lay the blame on her, and reach down to stay her.
She catches your hand. She wants a touch
of attention and respect, nothing more, just
a little two-way conversation.
You let yourself be held, then tear yourself away.
Note, you let yourself be held.
Meena Begum is never more beautiful than when she’s
at your feet in this role, her hair a river
of dark silk, made by God to cool your irritated skin.
Her love’s stronger than the laziness and self-contempt
I see in you,
and when you’re ill and honest thus, you remember her
and let yourself be gathered to her breast.
She can’t save you –
not one of us can save another, forever.
Her sacrifice is a gift you say you don’t want.
But you take it anyway.
In time, far away in some
limitless place,
her dissolution is going to soften
the harshness you learned to breath.

(part 1 isn’t written, and maybe never will be.)

Note: This is an ekphrasis on the picturization of the song Na Jao Saiyan Chhudaake Baiyan from Guru Dutt‘s 1962 Hindi film Shahib Bibi aur Ghulam. The actress is Meena Kumari, the actor is Rehman. Chhoti Bahu means little or younger sister-in-law, in an extended family setting; sharaab means wine; Begum is a term of respect, similar to the old formality Mistress.

Three years three months and counting

“There’s no one like you,”
she whispered, turning away.

The leaves are flying,
rattling soft like small bones,
raining through the sun-out, sun-in light.
Their mother-trees kept them
tied to their twigs
in cold weeks,
to mend a summer-drought.

“Where are you? How is it you’re here,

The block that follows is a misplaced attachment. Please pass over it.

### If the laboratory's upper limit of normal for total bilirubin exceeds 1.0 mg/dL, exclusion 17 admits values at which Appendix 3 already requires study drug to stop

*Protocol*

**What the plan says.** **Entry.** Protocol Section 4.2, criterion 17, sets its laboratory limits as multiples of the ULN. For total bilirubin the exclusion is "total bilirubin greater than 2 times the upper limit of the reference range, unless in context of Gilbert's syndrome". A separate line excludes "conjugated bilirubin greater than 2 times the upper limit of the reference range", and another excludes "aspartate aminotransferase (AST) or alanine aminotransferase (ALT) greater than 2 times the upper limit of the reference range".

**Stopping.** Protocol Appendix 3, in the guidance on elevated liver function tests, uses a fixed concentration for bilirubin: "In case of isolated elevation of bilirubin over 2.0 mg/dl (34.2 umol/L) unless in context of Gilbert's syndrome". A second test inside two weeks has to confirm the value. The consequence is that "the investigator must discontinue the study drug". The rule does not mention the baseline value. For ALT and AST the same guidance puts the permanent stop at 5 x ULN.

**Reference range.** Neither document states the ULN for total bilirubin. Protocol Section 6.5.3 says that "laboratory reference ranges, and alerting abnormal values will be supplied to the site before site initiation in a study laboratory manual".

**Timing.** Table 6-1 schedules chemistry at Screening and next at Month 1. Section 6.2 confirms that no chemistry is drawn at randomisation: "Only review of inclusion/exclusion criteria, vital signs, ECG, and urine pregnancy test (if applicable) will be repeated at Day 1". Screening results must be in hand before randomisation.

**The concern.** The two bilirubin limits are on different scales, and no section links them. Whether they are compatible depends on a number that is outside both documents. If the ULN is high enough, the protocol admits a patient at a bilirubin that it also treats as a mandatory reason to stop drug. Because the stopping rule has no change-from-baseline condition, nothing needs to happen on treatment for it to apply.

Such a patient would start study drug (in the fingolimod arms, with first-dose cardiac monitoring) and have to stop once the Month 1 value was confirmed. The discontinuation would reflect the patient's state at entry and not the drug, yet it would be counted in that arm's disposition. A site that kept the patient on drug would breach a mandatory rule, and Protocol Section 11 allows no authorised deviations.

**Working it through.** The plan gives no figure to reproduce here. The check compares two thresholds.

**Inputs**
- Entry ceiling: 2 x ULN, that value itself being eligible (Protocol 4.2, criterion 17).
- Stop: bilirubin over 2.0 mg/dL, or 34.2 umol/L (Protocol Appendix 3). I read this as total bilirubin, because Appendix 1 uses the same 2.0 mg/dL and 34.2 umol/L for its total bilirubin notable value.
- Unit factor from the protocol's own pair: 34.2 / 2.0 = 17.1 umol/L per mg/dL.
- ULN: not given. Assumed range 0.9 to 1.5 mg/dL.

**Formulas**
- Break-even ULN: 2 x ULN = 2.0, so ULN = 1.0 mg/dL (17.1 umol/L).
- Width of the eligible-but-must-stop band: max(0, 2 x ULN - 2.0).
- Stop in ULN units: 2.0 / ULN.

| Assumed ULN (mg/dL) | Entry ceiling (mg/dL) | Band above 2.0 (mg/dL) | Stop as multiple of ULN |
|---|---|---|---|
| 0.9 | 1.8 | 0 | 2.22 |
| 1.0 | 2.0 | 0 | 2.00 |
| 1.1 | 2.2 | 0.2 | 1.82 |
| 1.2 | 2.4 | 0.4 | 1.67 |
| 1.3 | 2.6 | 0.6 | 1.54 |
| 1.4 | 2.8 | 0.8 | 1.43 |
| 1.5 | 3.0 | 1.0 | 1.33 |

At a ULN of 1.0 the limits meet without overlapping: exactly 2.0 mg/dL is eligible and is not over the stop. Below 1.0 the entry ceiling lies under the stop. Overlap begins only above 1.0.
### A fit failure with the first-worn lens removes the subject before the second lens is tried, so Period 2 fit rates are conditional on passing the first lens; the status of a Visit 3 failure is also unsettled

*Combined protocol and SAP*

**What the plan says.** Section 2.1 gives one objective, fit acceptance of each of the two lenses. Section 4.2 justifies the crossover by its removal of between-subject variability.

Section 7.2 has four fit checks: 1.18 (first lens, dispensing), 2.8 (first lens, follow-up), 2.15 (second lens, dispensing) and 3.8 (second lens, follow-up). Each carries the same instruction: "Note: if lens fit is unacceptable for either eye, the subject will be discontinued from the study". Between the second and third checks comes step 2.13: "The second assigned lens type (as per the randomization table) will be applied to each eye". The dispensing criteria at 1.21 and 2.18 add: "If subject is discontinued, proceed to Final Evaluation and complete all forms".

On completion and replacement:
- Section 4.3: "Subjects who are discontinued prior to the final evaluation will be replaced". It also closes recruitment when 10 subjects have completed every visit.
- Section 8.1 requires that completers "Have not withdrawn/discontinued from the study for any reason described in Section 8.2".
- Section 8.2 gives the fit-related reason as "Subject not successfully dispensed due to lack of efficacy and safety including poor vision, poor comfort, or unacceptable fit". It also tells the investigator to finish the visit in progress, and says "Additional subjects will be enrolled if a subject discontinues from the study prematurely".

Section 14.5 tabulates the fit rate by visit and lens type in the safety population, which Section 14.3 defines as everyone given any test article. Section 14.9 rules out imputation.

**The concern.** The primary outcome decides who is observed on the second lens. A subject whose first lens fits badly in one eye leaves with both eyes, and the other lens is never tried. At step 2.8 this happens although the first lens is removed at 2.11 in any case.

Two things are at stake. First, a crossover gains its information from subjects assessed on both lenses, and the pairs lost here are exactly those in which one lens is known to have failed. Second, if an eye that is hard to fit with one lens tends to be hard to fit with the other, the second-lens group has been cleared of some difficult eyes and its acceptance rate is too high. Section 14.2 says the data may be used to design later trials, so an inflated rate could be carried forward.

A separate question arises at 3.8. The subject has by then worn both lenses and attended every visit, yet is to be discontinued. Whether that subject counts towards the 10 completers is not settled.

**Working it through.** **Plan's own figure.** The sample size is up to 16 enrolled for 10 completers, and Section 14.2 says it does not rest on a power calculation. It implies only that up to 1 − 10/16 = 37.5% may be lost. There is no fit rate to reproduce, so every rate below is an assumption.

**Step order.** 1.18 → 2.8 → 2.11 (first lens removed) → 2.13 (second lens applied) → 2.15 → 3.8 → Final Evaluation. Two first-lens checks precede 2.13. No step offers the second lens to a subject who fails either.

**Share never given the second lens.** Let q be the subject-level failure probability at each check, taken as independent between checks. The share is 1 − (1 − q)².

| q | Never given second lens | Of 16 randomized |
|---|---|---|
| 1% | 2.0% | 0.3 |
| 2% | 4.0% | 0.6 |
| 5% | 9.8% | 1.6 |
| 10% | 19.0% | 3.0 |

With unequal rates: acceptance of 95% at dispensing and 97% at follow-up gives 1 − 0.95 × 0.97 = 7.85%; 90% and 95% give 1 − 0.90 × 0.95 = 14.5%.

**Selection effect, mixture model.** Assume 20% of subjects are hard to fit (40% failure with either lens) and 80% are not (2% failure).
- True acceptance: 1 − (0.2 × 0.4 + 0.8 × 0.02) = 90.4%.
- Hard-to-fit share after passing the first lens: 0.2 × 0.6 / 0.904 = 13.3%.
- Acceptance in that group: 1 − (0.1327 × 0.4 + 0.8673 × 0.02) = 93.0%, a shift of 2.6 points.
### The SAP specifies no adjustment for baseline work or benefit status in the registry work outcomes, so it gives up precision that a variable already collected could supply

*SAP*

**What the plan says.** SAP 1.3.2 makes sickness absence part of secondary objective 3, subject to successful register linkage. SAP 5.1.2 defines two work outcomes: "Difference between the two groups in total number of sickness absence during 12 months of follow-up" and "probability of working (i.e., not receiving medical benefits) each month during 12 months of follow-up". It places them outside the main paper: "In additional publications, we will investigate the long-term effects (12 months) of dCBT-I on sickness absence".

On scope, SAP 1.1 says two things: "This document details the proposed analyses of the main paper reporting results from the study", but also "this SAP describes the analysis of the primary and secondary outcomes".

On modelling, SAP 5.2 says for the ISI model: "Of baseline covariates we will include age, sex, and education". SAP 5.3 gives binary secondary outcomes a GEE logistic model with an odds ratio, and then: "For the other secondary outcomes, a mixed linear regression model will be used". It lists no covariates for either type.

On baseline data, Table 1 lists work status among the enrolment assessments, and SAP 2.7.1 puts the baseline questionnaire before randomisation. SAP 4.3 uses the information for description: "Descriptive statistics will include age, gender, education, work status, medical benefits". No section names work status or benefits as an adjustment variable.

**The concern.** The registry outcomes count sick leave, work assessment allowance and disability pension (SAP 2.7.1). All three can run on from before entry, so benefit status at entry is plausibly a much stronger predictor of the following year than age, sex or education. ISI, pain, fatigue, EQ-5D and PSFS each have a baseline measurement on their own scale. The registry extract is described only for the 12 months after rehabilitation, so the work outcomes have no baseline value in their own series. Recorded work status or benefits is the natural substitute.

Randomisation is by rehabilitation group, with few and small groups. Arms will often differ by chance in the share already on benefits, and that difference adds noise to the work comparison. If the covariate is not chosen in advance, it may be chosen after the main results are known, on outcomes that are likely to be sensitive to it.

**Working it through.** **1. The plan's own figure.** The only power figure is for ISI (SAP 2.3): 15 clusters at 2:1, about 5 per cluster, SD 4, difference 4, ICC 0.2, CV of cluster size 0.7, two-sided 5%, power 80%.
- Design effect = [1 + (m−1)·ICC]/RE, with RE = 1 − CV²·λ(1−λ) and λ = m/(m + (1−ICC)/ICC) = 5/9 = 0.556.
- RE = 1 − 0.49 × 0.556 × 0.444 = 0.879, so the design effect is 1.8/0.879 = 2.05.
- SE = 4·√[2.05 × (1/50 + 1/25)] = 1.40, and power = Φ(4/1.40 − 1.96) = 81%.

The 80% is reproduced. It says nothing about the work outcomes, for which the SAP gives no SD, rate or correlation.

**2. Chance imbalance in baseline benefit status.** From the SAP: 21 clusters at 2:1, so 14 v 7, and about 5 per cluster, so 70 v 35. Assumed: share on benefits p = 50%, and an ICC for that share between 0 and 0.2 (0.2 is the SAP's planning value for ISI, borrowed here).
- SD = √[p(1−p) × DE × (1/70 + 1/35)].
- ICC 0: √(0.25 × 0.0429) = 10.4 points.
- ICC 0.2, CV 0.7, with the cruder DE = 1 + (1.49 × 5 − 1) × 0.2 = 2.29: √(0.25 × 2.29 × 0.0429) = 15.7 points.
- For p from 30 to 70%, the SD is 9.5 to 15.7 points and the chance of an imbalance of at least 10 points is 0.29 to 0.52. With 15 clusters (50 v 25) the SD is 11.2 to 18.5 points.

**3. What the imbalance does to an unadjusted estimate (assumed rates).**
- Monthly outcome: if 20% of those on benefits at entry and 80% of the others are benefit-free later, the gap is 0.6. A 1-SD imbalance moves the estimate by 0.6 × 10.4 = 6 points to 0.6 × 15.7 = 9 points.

and not? Why do I love you?”
she dreamed.

Somewhere, near you,
flowers are sharing themselves
with reflected light, odorous,
bright, and sleepy-sweet.
A Spanish word is softer: olor.
There’s a type of sherry with a dark taste,
long-aged, called oloroso.
Las plantas de tu (ya su, mera love) país
son muy olorosas.
Your winters are promises
of sweating and brown skin.

“Late November’s cold is greyish-clear,
like glass.
Do you still dance? Or swim?
Just now a dog is moaning
about missing owners, praying
for their safe return, crying
that she was left behind.
The Mumbai dogs, whom I love
because they sing near you,
tell me about what touches you,”
she said.

I’m healing.
Sickness made a distance between me and life.
In the void were possibilities.
My eyes are closing.
If I don’t allow them to,
I’ll cry, my retinas will detach, my lungs will drown,
my heart will stop.

You’ve given me all I needed
to make sense out of experience.
I can watch Emma Thompson act,
know what she’s doing wrong
and the probable why,
and enjoy the experience, as I used to.
Watching films now, I look at cloth a lot, and at light.
My hands know how things would feel,
how a needle would work the material, going in,
my fingers feel each weave.
I remember how we used to be
all sharply-pressed,
and now we’re not.
I don’t mourn a thing that’s changed,
except for missing loves.
Everything else cycles in and out
and in again,
the same and new.

You are my love forever.
I lose all grace when I face you with this,
I become a stumbling girl.

All art is about love;
and love is an art.
I’m still trying to learn how to do it.

© Nov ’10 Heather Quinn, all rights reserved

Norway morning

On an April morning
chill as a fjord,
a Norway maple’s whippy branches
are riding winds
in a New York courtyard
of half-lit bricks
and a third-story window
mirroring clouds dimensional as night
and an almost-imaginary
purple-blue sky.
If a family of butterflies
were tied to branches,
their wings would shimmer in various greens,
hinting of fall,
like these maple leaves
shaking with cold
in a Norway morning,
as the earth moves in its blankets of clouds,
spinning out winds,
singing of you, singing to you.

© Apr ’10 Heather Quinn, all rights reserved